wiki:IETF95wireless

Here’s a quick summary of the current network layout:

SSID Description Encrypted Frequencies IP versions
ietf The “default” ietf network yes 5Ghz only v4 and v6
ietf-legacy A network for legacy and unencrypted use no 2.4 and 5Ghz v4 and v6
ietf-2.4ONLY An encrypted network for 2.4Ghz users yes 2.4Ghz only v4 and v6
ietf-v6ONLY For users wanting a pure IPv6 yes 5Ghz only v6 only
ietf-nat64 For users that want to only use a IPv6 stack, yet be able to reach some IPv4 resources yes 5Ghz only v6 with access to some v4 resources through NAT64 and DNS64
eduroam For educational users, authenticated against their home institution yes 2.4 and 5Ghz v4 and v6
ietf-hotel A network over the hotel infrastructure with no filtering and utilizing the IETF uplinks no 2.4 and (some locations) 5Ghz v4 and v6

All networks marked as encrypted will offer layer 2 security. This is done using WPA2 enterprise with 802.1X (PEAP or TTLS) authentication and AES encryption. As usual, we are all using the same credentials (user “ietf”, password “ietf”), yet each user will get unique session encryption keys. Our Radius authentication servers use a certificate that you can verify by going to the bottom of this page.

The “ietf” SSID (the closest thing we have to a “default” wireless network) now only will be seen on the 5Ghz spectrum. This network is also now encrypted.

The “ietf-legacy” SSID is open (no authentication or encryption) and available on both 2.4 and 5Ghz channels. This network is primarily designed for users of older (“legacy”) devices, but can be used by anyone for any reason. Obviously, there will be no layer 2 security.

The “ietf-2.4ONLY” SSID allows you to select the 2.4Ghz band yet get an encrypted connection. This is useful for those with devices that support only 2.4Ghz and those that have some issue with the 5Ghz network configuration.

The “ietf-v6ONLY” and “ietf-nat64” SSIDs are also have encryption and are restricted to just the 5Ghz frequencies. While we’d like all attendees to use these SSIDs, we also improve the performance of the 2.4Ghz channels by reducing the number of SSID announcements. In addition, the majority of users of these networks have been doing so from 5Ghz-capable devices.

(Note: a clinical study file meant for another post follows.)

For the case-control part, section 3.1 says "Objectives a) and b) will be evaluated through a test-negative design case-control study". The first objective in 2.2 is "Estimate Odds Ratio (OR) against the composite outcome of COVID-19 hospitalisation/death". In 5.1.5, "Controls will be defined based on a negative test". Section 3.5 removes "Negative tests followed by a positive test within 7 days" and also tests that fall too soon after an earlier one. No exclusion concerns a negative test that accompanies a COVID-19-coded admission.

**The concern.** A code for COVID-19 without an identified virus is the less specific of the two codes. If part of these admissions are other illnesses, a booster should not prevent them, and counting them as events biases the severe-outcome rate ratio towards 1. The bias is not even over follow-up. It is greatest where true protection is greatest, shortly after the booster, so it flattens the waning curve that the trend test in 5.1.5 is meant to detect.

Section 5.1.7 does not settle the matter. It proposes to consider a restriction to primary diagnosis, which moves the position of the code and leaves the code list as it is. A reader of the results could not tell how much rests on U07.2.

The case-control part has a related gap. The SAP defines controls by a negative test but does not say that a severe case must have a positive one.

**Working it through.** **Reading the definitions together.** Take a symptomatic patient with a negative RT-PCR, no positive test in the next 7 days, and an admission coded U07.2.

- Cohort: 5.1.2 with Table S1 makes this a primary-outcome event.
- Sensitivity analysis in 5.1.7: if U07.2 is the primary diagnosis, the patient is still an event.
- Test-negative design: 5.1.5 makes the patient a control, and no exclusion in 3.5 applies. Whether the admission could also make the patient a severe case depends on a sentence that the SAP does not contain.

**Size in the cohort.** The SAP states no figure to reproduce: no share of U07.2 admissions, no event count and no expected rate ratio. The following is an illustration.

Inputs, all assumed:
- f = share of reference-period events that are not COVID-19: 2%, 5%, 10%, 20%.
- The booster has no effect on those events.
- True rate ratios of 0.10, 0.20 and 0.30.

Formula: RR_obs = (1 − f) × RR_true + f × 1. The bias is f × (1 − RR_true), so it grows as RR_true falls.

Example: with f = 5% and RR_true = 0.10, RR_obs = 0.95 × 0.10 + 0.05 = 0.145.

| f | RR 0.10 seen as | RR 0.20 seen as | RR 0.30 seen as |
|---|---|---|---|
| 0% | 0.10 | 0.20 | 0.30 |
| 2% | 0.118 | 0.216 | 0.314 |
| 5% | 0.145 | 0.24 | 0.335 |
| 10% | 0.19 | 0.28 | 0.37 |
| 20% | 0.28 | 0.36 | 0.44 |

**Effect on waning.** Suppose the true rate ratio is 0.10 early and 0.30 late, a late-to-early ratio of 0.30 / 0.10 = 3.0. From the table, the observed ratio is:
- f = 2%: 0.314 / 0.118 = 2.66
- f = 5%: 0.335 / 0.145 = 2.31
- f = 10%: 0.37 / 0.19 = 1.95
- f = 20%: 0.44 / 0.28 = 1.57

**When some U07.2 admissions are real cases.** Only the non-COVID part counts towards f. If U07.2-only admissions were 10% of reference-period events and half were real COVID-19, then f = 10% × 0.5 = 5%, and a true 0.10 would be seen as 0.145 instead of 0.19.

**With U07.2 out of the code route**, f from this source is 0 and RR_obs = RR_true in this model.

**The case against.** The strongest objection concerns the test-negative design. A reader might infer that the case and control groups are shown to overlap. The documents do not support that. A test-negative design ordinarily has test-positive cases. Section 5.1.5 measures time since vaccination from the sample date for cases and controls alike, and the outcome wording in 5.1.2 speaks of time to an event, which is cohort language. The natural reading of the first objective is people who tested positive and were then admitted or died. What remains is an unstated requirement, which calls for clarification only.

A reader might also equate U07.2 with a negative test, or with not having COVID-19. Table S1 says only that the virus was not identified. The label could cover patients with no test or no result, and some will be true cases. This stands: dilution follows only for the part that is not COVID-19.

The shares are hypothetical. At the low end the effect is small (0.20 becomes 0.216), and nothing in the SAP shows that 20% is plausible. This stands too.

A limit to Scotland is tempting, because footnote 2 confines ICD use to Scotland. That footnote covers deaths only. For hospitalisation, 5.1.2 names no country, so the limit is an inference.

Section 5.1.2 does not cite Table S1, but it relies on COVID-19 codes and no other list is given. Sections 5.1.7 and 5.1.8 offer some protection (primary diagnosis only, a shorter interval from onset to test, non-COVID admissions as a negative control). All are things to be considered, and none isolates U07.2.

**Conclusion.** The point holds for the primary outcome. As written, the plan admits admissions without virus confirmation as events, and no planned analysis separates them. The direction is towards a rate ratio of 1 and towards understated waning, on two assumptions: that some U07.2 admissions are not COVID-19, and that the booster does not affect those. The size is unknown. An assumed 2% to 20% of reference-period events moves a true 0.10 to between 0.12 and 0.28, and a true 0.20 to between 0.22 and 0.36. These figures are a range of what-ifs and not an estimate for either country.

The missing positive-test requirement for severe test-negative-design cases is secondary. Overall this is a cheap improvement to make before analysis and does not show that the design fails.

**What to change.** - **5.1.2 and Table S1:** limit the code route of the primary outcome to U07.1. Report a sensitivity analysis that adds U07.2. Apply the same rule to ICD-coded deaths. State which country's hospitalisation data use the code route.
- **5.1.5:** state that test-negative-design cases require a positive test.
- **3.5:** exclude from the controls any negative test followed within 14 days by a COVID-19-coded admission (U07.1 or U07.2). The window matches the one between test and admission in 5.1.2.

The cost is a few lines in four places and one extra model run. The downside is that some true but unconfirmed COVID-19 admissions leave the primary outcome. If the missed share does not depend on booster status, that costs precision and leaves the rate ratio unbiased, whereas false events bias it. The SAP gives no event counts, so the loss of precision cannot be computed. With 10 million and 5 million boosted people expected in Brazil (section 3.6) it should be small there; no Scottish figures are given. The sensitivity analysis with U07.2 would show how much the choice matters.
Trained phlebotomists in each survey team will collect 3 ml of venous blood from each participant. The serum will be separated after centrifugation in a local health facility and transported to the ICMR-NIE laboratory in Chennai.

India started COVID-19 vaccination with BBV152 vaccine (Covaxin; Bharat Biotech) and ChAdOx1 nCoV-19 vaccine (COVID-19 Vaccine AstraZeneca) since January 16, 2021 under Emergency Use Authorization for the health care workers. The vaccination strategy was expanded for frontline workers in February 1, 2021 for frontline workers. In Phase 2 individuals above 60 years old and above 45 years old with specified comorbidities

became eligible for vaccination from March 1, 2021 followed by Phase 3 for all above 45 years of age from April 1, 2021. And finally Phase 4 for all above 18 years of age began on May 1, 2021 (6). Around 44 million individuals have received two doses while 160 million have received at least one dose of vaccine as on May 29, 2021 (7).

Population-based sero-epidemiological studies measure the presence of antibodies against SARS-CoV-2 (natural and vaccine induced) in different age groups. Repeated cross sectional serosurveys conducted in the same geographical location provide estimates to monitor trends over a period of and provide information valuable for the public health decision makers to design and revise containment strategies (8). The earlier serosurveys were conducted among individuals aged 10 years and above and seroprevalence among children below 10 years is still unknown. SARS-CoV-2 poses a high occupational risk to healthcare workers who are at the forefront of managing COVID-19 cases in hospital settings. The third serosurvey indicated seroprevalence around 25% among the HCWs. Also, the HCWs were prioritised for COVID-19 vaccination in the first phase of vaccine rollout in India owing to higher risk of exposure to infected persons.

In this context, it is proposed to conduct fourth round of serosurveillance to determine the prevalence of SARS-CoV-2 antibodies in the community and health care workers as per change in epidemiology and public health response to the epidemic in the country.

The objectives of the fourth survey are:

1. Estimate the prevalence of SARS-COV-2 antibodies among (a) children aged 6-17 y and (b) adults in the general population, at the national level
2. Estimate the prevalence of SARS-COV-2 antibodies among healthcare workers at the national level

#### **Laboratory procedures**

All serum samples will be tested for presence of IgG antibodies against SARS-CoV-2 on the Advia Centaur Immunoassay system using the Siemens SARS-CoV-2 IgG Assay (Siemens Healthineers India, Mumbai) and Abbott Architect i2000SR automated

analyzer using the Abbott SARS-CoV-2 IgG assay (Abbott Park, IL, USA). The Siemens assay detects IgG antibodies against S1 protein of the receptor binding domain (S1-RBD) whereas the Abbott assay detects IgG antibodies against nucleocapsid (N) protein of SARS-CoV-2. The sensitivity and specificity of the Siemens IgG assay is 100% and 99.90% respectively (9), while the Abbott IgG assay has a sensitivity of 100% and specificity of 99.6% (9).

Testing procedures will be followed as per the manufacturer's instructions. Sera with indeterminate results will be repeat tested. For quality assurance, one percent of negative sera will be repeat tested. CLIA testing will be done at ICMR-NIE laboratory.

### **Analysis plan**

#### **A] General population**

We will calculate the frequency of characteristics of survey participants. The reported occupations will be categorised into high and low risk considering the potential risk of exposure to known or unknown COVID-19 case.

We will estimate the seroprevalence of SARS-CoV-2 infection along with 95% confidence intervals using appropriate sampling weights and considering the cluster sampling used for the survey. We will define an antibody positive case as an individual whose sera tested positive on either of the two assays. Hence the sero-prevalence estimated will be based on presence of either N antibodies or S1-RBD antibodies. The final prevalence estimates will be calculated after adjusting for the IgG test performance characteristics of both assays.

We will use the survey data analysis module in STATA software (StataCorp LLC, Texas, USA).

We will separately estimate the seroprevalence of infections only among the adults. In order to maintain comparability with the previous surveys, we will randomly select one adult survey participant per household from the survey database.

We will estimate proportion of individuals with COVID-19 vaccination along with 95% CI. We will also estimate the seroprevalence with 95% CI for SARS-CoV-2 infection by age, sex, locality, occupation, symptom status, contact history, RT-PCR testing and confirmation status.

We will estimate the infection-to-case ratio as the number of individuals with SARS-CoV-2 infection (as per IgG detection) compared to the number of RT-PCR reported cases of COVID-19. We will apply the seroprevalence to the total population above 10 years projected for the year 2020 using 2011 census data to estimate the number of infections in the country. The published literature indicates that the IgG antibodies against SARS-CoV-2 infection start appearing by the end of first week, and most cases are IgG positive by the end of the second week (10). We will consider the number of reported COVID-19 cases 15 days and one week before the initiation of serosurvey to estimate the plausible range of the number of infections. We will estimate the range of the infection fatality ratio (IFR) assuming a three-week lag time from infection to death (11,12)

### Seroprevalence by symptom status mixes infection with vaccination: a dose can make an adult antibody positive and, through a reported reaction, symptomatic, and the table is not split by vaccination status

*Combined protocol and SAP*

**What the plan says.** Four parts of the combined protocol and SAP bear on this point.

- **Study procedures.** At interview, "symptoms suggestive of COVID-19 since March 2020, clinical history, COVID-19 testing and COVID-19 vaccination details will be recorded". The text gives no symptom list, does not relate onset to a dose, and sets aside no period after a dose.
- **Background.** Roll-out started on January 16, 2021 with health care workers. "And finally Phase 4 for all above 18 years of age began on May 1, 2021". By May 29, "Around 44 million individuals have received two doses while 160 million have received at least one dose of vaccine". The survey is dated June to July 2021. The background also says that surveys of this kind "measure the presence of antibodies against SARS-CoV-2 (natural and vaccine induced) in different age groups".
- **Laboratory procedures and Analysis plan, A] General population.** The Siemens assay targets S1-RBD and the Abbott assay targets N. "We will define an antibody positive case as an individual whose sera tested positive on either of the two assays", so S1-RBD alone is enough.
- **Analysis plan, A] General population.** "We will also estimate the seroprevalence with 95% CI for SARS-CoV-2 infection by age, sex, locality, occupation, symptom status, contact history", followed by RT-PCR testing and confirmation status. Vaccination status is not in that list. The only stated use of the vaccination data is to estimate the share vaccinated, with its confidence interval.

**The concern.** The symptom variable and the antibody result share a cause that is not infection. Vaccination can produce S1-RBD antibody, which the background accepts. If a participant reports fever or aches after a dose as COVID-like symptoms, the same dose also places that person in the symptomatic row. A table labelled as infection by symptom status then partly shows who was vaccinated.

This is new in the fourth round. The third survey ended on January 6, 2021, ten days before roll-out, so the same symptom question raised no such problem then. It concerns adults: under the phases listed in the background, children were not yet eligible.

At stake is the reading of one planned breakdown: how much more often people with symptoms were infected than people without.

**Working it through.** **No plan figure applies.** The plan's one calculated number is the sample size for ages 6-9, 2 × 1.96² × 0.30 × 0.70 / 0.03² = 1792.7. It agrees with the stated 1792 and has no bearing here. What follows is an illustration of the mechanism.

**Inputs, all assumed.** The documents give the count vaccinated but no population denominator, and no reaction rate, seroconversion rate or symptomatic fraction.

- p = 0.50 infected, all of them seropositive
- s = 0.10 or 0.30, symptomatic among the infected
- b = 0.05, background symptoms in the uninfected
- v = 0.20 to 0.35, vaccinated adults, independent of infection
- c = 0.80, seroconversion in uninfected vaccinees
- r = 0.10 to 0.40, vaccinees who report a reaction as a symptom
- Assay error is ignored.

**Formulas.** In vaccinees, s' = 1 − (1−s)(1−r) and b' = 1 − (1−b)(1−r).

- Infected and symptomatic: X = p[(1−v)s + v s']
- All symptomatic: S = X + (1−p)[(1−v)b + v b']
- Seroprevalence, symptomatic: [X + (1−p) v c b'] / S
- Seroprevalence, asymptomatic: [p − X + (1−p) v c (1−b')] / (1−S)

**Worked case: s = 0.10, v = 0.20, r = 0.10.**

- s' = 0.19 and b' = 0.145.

“eduroam” works as eduroam users would expect. Those of you that will be using it will already be aware of it.

And, finally, the “ietf-hotel” SSID uses the hotel network infrastructure, yet the uplink is ours. This will give an improved experience for IETF users in their rooms and public spaces around the hotel not covered by the IETF wireless network. Note that, as we don’t control this network, we will need to work with the hotel to resolve any issues found.

As a little background, we (the IETF) have discussed the layout of wireless networks here at the IETF several times over the last few years, most recently in a thread Jari Arkko started on the ietf-announce list, with followups on the ietf list, July 24, 2014 (1). In addition, we have published several items in this space, including BCP 188 (2) and the IAB Statement on Internet Confidentiality (3). After careful analysis and testing, the NOC team deployed changes in keeping with the above to the starting in the IETF 92 network and continuing in recent meetings.

(1) “Security for the IETF wireless network“ http://www.ietf.org/mail-archive/web/ietf-announce/current/msg13073.html https://www.ietf.org/mail-archive/web/ietf/current/msg88796.html

(2) “Pervasive Monitoring Is an Attack“ BCP 188, RFC 7258 https://tools.ietf.org/html/bcp188

(3) “IAB Statement on Internet Confidentiality“ https://www.iab.org/documents/correspondence-reports-documents/2014-2/iab-statement-on-internet-confidentiality/

“The IAB now believes it is important for protocol designers, developers, and operators to make encryption the norm for Internet traffic. Encryption should be authenticated where possible, but even protocols providing confidentiality without authentication are useful in the face of pervasive surveillance as described in RFC 7258.”

We encourage you to authenticate our Radius server certificate. Here's the certificate in three different formats, including the SHA1 checksum and pgp signed versions.

Note that these files are stored on Snozzages (ask Warren...) because this Wiki will only allow me to upload pictures.

Please feel free to come by the help desk in the terminal room if you have questions or comments.

Last modified 21 months ago Last modified on 5 Apr 2016, 17:33:44